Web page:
"cuz today i'm gonna be a white girl"
That phrase launches a notorious monologue in Ntozake Shange's Spell #7 (1979),(1) one that satirizes the behaviors and perceptions of conditioned whitegirlhood. It became particularly notorious among those white feminists -- the "women's movement faction of white girls" -- who had perhaps too vociferously expounded upon the infamous "beau willie" episode in Shange's earlier for colored girls who have considered suicide, when the rainbow is enuf (975); after Spell #7, they began to question Shange's alliances. Is she a woman or is she black? went the inane and therefore unannounced subtext of the discussion, posed by a faction of girls who thought of themselves as women but didn't think of themselves as white. "[W]hat's the first thing white girls think in the morning?" Shange's monologue asked this group who wasn't used to hearing themselves being generalized, "do they get up being glad they aint niggahs?" White liberal feminists were outraged bY the suggestion -- "why, of course not!" -- unaware that the capacity not to be either glad or sad was a luxury of the oblivious. The fact that "such a thought would never enter their heads" was precisely, insidiously, the point.
In retrospect, I see White Noises as a kind of response to Spell #7 as well as to other moments (theatrical and otherwise) when I have been figuratively addressed as a white woman and tried to confront and to avoid the implications of that positioning. I have since come to realize how often avoidance (e.g., my self-distancing use of the third-person plural above) is mistaken for confrontation (e.g., my self-righteous use of the third person plural above) and of how their simultaneity continually frustrates the attempt to think of myself as white with as much self-consciousness as I think of myself as a woman.
"The question of where to begin is an interesting one." That phrase launches my monologue, which returns to this question to foreground the specific difficulty of remembering white privilege, that is, the specific difficulty of recounting one's own obliviousness. Though the opening sentence has such resonances for me now, it originated quite mundanely in a moment of performer's block, for it had actually been difficult to begin for quite some time. A few months earlier my colleague, Jennifer Holmes, had secured a window of time at the Mary and Leigh Block Gallery and asked me to contribute a piece to an ensemble installation/performance on the subject of "memory."(2) She and Jessica Thebus (another contributor) encouraged me to create a performance based on the vaguely surreal story of my participation in the Randolph Edmonds Young Scholar contest at the Black Theatre Network the summer before. Having submitted an essay on autobiography and identity in the plays of Adrienne Kennedy, I subsequently won the contest and was invited to BTN's annual conference in Detroit. As a white female graduate student fairly steeped in the insecurities of identity politics, I anticipated the conference with a fairly typical combination of excitement and caution. I still remember the self-negotiating words circulating in my essay on this black female playwright: "similar desires are differently politicized for a white girl than an African-American woman [...], yearnings our culture instills in all of its citizens but whose racism selectively allows me their fulfillment often to the exclusion of blacks" -- the kind of self-redemptive words that usually get called "self-reflexive."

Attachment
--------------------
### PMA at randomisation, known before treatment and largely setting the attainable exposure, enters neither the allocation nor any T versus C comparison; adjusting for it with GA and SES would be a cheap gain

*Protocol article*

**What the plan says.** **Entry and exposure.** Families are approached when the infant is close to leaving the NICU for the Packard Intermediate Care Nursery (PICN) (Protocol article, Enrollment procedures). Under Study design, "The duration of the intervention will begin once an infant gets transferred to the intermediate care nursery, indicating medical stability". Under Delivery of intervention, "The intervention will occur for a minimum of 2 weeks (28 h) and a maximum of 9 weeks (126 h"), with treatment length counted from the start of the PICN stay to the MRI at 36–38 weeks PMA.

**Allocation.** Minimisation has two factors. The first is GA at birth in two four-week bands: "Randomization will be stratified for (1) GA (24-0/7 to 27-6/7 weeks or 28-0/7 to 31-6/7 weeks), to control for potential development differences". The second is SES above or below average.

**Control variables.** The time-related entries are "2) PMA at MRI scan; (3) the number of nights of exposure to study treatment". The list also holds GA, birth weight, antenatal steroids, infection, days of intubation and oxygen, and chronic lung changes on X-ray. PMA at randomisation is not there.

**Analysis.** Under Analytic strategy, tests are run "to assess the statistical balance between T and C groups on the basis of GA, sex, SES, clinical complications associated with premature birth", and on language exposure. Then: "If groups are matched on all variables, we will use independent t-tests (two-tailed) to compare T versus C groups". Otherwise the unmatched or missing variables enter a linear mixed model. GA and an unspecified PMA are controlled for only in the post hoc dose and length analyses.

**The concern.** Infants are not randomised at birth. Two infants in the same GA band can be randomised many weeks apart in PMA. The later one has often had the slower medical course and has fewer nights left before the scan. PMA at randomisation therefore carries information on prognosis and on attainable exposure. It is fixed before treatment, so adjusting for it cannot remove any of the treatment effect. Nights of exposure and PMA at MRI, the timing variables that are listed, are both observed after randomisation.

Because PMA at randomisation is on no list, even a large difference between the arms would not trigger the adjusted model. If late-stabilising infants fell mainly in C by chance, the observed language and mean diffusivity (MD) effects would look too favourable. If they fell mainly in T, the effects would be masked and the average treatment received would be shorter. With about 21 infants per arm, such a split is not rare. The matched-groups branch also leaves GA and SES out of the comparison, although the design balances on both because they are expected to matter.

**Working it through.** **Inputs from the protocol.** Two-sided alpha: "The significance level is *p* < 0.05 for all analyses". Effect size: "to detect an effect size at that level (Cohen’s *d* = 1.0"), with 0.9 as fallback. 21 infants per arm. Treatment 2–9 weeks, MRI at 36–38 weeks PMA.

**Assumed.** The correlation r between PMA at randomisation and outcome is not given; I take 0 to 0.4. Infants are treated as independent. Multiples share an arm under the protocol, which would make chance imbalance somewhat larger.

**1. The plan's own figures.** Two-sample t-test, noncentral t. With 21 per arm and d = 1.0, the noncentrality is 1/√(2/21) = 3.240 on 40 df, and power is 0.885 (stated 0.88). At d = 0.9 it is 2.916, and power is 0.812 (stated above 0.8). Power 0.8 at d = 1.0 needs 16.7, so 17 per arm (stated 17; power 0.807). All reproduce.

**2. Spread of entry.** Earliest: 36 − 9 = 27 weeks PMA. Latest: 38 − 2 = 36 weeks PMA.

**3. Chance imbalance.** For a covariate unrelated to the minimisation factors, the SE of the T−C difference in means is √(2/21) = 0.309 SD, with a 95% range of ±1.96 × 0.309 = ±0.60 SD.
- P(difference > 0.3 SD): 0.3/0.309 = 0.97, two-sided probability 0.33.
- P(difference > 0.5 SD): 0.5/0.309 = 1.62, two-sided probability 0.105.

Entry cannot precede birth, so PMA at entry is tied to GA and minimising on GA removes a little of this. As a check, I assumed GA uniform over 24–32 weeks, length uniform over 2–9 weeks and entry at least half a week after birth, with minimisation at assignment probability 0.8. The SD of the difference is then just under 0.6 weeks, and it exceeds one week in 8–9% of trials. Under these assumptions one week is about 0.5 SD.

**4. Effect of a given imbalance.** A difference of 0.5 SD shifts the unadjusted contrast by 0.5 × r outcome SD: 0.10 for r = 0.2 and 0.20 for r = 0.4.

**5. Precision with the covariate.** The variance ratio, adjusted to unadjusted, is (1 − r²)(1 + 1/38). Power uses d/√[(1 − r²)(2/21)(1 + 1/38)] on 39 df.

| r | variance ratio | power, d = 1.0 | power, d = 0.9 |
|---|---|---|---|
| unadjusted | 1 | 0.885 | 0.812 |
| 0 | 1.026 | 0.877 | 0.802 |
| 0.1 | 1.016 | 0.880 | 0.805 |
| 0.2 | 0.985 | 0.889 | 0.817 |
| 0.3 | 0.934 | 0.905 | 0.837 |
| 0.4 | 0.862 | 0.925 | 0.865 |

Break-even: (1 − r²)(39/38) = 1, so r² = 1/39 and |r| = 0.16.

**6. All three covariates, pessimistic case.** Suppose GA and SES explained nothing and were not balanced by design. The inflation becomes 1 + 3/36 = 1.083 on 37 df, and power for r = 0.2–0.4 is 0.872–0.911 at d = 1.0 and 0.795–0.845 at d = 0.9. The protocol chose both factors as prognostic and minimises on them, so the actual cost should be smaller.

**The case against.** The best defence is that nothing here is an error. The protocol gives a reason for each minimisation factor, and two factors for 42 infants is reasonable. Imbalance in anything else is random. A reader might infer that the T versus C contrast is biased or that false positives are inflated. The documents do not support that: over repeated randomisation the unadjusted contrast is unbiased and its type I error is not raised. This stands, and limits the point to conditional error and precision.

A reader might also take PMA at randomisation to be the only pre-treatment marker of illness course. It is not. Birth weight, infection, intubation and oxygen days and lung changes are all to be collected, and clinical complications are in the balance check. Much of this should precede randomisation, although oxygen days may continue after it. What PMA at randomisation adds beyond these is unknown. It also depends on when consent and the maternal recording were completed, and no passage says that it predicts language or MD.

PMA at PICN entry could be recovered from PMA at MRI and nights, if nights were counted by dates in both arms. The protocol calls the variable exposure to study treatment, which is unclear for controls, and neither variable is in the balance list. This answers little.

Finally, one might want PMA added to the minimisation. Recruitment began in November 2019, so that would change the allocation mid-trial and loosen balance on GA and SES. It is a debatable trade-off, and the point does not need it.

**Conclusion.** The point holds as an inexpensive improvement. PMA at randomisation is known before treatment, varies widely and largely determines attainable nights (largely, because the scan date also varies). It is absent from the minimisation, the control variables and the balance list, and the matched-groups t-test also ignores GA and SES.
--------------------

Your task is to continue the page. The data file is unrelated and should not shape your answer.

The conference was held at the Westin Hotel in the Renaissance Center, a glass-enclosed mall and conference center notorious for its conspicuous location in the midst of Detroit's nearly abandoned urbanity. As it turned out, the site was also the meeting place for another conference largely composed of white women, a group with whom I was repeatedly aligned during my stay in Detroit. This second convention was actually for saleswomen who sold lingerie, something I found out when a woman in the hotel reception line asked me cheerily whether I was "undercoverwear." Besides this parallel universe, other events contributed to the somewhat fractured nature of my stay, particularly an array of encounters during the BTN conference that dramatically exaggerated or surreptitiously bypassed the racial politics of my presence. BTN members who had not read the essay assumed that "Shannon Jackson" was black; later, when my physical presence suggested otherwise, lone white persons in this mostly black group sought me out to engage in strangely twisted forms of intraracial sociality.
I had been meaning to develop a piece about these events for a while, but now -- with a deadline, blank paper, and a blank computer screen staring me in the face -- there was a new sense of urgency as I worried my way around the dulling and paralyzing obstacles of white racial positioning. "You realize that while you were experiencing it, you didn't know you were in a story"; I wrote the sentence to alleviate my anxiety about the blankness and about the necessity of beginning without being quite sure how.
Such difficulties and uncertainties proceeded in part from an increasing impatience with the conflicted position of whites in discussions of "race" -- even in places where white feminists and other liberal-minded thinkers have begun to embrace rather than to dismiss critiques like those of Shange. In classrooms, literary colloquia, journals, theatres, and other intercultural forums, arguments often now revolve around whether white students, critics, and theatre practitioners have a "right to speak" since they have never experienced racism. Within feminist discourse, white critics have confronted the racial lacunae in their own arguments by incorporating the insights arid cultural production of women of color. The task then becomes one of figuring a subject position that …